Bellaire’s Future & the Status of the 2016 Bond Funds

The end product from the recent City Council Workshop is a a 5-year priority plan distributed by the City Manager, and a lot for citizens to digest.  For most intents and purposes, for now the future of Bellaire was basically decided in these 2 days.    

There will be an election for mayor and 3 City council seats in November, 2019.  With the number of distressed business owners/residents,  other residents upset about sidewalks, pathways, spending and taxes, we may have a lively election in the Fall.  The $47 million bond issue proposed for the November 2019 election may now be on the ballot in 2020.

A Quick Rundown on the 2016 Bonds for Better Bellaire

Find Information On The 2016 Bond issue Here

The estimated costs for the various Public Works projects to be included in the $54.98 million 2016 Bonds for Better Bellaire election were much higher than the actual bids received.

The $5.6 million (Proposition 2) for the municipal facilities has been spent, and about half of the $24.38 million (Proposition 3) was paid to Siemens Industry for the $12.8 million contract for new water meters and renovations to the wastewater treatment plant.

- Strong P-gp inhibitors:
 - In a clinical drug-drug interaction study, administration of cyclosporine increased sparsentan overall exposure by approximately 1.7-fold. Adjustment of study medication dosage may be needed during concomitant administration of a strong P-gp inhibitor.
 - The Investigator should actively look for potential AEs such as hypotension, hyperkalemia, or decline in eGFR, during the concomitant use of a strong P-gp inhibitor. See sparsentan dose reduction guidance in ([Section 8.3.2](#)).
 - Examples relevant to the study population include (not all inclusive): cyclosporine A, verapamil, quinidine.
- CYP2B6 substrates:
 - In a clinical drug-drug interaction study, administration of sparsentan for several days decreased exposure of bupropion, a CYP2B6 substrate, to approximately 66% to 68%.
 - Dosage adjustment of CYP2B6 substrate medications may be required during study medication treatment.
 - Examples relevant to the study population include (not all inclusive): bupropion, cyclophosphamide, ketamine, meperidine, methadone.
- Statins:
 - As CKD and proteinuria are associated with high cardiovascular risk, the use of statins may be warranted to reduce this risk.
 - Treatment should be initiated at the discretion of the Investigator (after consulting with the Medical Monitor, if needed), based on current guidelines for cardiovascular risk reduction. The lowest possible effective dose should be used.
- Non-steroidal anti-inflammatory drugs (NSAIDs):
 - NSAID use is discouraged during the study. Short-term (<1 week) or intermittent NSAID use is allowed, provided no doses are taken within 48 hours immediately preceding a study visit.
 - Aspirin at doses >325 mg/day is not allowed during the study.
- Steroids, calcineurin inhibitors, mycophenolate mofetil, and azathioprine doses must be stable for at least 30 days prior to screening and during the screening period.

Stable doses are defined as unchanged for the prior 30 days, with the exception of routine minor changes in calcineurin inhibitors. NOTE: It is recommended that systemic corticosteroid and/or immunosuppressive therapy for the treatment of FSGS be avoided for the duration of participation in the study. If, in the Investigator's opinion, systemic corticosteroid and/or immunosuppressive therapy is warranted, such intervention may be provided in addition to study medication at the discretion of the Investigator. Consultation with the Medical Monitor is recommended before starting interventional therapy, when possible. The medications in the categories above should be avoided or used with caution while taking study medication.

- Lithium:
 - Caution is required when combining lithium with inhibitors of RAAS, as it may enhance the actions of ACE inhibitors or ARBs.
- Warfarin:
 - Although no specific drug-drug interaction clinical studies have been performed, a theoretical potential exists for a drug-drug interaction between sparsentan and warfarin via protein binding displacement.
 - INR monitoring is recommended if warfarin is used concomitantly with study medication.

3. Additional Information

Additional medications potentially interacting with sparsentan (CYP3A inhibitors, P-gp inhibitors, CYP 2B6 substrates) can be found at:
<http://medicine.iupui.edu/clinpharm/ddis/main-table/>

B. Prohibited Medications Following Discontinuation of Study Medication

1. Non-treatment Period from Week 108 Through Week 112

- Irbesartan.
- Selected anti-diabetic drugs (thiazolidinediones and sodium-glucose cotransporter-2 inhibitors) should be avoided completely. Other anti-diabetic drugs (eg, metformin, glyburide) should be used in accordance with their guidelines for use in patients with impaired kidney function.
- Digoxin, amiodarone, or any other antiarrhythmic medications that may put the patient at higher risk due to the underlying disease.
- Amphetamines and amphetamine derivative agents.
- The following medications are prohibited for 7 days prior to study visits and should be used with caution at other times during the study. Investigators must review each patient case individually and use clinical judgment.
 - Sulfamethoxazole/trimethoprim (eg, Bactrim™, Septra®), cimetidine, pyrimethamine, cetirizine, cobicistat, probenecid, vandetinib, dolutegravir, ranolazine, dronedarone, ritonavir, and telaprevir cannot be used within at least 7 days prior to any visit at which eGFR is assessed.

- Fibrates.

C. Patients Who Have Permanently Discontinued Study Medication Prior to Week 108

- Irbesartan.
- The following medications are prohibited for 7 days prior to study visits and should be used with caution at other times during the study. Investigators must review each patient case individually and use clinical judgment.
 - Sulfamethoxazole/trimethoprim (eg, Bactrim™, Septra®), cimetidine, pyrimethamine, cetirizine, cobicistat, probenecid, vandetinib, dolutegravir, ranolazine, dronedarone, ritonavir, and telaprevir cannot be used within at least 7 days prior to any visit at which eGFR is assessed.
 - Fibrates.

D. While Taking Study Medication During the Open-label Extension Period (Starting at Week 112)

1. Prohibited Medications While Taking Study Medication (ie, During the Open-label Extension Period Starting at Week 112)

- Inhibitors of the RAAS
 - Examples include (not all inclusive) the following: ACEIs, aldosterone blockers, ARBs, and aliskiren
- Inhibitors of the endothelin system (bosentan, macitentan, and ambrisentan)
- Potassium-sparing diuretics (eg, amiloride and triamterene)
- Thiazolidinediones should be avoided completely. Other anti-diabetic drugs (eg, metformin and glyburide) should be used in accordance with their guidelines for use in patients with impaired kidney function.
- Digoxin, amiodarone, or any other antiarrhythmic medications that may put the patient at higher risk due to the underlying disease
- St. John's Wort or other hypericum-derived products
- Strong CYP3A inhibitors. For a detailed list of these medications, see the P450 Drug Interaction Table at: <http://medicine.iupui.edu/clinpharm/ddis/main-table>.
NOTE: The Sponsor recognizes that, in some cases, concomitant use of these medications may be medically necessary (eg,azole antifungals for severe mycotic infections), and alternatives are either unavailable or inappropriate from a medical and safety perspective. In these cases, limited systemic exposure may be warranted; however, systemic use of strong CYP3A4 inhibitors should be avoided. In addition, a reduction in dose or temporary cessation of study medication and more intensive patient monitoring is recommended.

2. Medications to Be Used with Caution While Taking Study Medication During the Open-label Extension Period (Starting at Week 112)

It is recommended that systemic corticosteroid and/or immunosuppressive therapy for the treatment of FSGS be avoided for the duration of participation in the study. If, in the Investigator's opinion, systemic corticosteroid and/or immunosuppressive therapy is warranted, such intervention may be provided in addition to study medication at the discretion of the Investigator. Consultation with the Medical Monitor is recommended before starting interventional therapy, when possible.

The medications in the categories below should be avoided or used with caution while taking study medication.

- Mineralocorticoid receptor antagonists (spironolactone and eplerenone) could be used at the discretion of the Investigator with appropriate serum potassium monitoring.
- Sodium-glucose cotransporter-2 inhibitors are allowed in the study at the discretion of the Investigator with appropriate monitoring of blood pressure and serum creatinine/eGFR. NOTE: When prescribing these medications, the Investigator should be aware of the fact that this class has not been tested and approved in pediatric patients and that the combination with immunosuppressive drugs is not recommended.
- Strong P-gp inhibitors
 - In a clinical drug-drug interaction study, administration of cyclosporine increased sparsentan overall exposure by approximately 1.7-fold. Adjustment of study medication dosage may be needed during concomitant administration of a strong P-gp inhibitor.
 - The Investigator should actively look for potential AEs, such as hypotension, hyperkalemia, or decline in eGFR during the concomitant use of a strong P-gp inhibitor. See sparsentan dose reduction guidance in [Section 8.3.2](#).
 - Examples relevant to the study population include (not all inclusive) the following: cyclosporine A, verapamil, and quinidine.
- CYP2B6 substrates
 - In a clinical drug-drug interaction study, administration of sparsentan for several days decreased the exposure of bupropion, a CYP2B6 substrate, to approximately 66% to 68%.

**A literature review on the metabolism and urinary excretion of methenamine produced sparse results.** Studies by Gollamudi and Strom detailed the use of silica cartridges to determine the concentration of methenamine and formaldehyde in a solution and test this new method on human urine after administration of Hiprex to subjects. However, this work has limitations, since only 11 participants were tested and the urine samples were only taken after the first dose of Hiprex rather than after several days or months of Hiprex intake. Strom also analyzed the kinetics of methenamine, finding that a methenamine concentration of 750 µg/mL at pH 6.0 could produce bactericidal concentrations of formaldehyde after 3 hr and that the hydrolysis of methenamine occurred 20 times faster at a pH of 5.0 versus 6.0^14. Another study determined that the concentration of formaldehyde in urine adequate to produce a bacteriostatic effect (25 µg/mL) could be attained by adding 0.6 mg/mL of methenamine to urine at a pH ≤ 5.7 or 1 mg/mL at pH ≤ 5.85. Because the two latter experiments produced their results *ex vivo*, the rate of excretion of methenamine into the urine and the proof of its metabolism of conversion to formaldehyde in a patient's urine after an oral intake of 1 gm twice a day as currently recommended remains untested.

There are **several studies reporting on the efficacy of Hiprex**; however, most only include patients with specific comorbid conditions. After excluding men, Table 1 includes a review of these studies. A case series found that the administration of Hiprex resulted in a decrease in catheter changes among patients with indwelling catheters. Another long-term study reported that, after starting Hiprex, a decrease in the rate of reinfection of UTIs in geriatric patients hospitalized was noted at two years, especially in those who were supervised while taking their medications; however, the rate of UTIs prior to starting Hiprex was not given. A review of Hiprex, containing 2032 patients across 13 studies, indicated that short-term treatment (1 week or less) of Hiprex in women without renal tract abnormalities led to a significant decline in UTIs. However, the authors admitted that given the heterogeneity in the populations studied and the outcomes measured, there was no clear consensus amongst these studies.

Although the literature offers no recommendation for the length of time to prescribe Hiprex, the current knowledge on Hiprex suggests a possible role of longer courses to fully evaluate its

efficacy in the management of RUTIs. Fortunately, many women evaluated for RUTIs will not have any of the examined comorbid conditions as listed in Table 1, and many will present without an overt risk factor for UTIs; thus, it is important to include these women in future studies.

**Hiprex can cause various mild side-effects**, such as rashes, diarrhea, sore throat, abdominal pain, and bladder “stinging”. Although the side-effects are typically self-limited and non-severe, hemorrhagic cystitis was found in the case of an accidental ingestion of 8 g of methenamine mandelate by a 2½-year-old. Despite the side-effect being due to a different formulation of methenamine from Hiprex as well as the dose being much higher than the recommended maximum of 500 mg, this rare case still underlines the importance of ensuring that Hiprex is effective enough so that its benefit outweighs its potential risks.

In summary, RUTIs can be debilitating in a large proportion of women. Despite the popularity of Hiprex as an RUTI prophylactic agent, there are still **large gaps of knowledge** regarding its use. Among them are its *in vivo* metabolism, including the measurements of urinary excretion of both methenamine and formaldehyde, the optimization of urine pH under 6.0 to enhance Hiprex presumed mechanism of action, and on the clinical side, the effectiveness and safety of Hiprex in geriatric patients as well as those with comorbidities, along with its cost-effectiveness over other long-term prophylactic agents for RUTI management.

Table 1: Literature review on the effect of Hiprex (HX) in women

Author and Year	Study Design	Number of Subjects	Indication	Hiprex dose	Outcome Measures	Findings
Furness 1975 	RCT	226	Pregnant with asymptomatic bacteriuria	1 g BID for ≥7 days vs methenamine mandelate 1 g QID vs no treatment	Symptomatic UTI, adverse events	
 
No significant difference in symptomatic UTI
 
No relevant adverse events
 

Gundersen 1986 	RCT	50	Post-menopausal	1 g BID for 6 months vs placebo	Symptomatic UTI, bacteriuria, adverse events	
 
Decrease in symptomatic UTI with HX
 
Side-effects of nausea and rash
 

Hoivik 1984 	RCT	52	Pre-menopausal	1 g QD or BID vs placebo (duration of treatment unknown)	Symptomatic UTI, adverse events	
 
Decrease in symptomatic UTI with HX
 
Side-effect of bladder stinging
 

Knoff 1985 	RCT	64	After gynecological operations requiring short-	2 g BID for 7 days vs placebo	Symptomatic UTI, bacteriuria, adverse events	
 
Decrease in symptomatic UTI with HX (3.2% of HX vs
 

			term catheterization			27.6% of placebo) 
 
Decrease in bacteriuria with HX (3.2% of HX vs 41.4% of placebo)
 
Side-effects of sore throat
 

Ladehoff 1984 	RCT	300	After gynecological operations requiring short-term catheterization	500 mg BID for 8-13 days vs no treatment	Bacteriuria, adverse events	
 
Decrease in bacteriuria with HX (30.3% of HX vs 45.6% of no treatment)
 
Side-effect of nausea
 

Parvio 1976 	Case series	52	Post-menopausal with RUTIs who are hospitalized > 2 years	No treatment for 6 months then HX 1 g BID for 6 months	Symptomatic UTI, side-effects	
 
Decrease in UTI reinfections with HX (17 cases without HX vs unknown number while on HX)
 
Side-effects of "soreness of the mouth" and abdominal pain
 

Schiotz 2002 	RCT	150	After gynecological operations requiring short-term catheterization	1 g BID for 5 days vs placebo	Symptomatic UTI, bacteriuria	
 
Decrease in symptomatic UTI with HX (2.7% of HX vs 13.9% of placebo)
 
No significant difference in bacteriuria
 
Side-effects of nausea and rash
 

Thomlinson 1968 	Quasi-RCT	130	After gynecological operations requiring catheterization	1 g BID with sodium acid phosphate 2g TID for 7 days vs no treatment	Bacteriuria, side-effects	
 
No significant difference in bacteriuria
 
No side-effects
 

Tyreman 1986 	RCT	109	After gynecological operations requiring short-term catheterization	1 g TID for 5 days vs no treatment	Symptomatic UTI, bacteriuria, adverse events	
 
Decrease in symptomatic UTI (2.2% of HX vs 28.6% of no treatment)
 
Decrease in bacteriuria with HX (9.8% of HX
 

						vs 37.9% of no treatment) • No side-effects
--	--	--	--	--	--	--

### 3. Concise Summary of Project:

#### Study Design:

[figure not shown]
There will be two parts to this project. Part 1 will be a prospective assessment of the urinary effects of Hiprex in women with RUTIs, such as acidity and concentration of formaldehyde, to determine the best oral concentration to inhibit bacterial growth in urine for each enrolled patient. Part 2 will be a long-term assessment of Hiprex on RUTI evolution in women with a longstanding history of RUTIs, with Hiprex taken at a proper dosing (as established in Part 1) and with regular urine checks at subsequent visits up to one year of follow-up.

City Council had planned to set aside $4 million dollars for stand-alone sidewalks.  Due to strong objections from residents those sidewalks have been “shelved” and the $4 million can now be used for streets and drainage.  And a $3 million dollar flap gate project in Group C Phase 2 is under review and and may not proceed.

The decrease in cost for four projects now under way runs from a few hundred thousand for one to over two million dollars for another.  Here’s an overview of the City Manager’s original 2017 project selection: Bonds for Better Bellaire 2016 Project Selection

As of mid-May two of the six projects plus the flap gates have not yet been put out for contractor bids, and there appears to be plenty of bond money on hand, or authorized to be sold, left from the 2016 election, as of mid-May around $20 million dollars.

If the City Council plans another bond election on 2020 we have to hope the estimated costs are closer to the final bids.

The priority plan for the next 5 years includes proposals for

  • Flood Mitigation
  • Public Safety & Mobility
  • Budget & Finance
  • Community Redevelopment
  • Parks and Facilities

Also a new City logo; new Public Works and Library buildings; and more.  Sidewalks and pathways are still part of the discussion.

Potential projects for 2020 include

  • updating the Comprehensive Plan
  • monitor state legislative revenue caps

Find the full Workshop agenda hereResidents must decide if this is the right course for our City. 

Of Note: Bellaire’s Debt is $123.8 million at the end of FY2019
Not including the interest.  The estimate FY2020 is over $126 million.

You can contact the Mayor and members of City Council via our City Clerk, Tracy Dutton, at  Send comments, ask questions – they are your elected representatives.

About Jane McNeel

Bellaire resident since 1956. Email: Find more information on 'About This Site' in the main menu.
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